Alternative headline for those of you who don’t speak Yiddish: “The IOU Caucus.”
Either way, Iowa just fumbled its right to be the official kickoff of the quadrennial presidential nomination process.
For some reason, the state’s Democratic committee opted to take something relatively simple, and folksy, and made it overly complicated, and prone to a systematic failure. And that’s just what happened, with the entire world’s eyes watching.
It’s time to move on from a nomination process that is to the seriousness of the presidency, what Punxsutawney Phil is to weather forecasting.
It’s now late morning on the day after the Iowa Caucus and we still don’t know what the results are, which raises so many questions, not the least of which, why Iowa was the kick-off in the first place.
It’s not representative of the U.S. population in any stretch of the imagination.
It uses an archaic process, which while charming, isn’t accountable for modern day democracy.
It races questions of election vulnerabilities.
On the bright side, the early presumptive indications are that Mayor Pete Buttigieg and Bernie Sanders likely turned out the best results, which means the Democratic campaign still is wide open, even if the media begin anointing one, if not both of them, a fait accompli for eventual nomination.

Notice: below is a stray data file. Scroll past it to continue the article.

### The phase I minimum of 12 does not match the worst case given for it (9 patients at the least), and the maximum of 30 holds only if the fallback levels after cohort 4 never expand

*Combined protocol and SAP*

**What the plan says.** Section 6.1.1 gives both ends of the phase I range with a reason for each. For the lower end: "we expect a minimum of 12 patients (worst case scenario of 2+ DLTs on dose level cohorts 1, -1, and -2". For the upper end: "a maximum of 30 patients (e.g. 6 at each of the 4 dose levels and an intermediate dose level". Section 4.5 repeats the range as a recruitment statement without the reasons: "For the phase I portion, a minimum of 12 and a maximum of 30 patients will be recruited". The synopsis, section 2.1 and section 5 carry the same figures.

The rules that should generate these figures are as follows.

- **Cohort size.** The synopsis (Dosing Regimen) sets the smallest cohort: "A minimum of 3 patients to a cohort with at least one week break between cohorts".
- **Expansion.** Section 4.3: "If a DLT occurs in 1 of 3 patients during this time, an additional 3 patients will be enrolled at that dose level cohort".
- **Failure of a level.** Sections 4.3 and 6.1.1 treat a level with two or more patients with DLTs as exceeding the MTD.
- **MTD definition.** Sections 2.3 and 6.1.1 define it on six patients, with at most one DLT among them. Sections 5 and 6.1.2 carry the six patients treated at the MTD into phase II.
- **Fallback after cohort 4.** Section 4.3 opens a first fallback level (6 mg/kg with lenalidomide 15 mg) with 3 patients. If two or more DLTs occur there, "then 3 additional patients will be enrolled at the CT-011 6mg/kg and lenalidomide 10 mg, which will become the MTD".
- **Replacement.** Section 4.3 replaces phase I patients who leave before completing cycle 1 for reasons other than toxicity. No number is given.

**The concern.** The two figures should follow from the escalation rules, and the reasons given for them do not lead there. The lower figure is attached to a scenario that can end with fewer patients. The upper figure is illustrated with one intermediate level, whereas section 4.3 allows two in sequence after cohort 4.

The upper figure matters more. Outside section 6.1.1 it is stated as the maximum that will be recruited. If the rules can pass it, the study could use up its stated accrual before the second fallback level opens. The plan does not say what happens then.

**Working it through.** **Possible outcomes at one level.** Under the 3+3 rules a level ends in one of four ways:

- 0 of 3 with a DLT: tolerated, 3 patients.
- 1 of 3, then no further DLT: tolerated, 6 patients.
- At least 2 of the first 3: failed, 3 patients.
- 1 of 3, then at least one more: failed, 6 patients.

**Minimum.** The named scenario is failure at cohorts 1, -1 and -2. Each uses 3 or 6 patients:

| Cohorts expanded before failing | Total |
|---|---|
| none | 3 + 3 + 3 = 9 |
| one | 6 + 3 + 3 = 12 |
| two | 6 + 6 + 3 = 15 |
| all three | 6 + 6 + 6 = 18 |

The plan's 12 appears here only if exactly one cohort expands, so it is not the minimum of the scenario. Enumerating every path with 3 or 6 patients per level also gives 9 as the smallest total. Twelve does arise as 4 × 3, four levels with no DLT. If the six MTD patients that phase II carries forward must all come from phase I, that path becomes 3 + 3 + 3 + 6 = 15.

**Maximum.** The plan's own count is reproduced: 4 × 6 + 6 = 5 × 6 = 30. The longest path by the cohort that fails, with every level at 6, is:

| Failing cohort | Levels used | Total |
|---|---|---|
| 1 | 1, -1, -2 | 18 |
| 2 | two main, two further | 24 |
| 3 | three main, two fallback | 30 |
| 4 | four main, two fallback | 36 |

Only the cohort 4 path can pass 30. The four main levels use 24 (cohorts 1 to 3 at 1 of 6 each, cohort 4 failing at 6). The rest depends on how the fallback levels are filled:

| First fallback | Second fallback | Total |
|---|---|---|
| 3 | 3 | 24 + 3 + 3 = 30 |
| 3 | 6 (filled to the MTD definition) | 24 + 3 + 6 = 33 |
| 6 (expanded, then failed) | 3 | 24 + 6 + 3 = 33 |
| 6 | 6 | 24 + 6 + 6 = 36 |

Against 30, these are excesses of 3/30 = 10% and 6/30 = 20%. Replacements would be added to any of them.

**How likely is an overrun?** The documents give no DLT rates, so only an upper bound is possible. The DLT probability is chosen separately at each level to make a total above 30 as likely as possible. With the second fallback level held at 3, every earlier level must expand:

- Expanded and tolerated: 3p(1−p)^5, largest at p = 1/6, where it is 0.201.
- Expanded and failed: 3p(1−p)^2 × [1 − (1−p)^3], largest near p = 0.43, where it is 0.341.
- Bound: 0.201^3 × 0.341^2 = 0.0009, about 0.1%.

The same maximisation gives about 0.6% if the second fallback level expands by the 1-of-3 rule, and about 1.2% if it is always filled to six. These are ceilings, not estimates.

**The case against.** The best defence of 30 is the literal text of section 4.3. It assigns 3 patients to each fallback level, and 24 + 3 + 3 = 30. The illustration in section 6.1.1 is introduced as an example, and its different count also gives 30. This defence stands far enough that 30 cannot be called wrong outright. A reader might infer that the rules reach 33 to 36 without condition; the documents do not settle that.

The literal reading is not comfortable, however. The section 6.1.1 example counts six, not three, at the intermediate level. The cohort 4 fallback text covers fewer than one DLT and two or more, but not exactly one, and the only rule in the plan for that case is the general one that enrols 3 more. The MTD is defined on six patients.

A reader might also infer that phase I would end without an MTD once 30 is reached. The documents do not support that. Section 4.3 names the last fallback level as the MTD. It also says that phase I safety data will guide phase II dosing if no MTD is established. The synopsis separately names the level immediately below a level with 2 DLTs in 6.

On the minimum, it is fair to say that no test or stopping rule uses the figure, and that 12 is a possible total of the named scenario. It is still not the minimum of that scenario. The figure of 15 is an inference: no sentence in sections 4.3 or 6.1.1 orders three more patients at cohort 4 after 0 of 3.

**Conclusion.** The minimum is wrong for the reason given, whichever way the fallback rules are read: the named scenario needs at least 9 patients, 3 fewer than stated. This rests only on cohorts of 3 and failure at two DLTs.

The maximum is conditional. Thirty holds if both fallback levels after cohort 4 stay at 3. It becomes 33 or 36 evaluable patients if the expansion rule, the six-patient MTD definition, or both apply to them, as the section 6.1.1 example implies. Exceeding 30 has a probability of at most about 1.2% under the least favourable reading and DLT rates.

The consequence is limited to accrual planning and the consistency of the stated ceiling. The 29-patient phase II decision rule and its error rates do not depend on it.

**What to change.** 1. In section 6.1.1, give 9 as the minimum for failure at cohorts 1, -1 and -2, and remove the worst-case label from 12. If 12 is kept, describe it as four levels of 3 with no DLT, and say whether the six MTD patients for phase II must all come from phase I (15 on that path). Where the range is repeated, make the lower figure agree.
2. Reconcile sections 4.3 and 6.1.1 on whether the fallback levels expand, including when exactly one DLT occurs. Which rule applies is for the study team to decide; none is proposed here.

Meanwhile, the real show is taking place on the sidelines, as the incumbent President rage tweets about the Democratic caucus, even as he is poised for an impeachment vindication and is preparing for tonight’s State of the Union Shitshow, er, I mean “address.”
And of course, the sideline duel he’s having with Democratic challenger Mike Bloomberg, calling him “little” and falsely asserting that Bloomberg wanted boxes or “lifts” for the Democratic debate, even though there’s plenty of public evidence that the President actually uses them and lies about his height, not to mention his weight, and, oh yeah, everything else.
Which leads me to the only logical conclusion of what’s been really been going on. I think “gaslighting” is too squishy a term for what he and his henchman have been doing. If you ask me, it’s more like the kind of hybrid war the Russians are prone to fight.
Or, as Bloomberg Media opinion writer Ramesh Ponnuru quipped on this morning’s “Morning Joe” segment when asked about his defense team using Clinton impeachment prosecutor Kenneth Starr to make a case that there now is “too much impeachment:”
“You could maybe make that argument with somebody else, but that person, making that argument… it was really almost as if it was to troll everybody.”
We are being trolled everybody.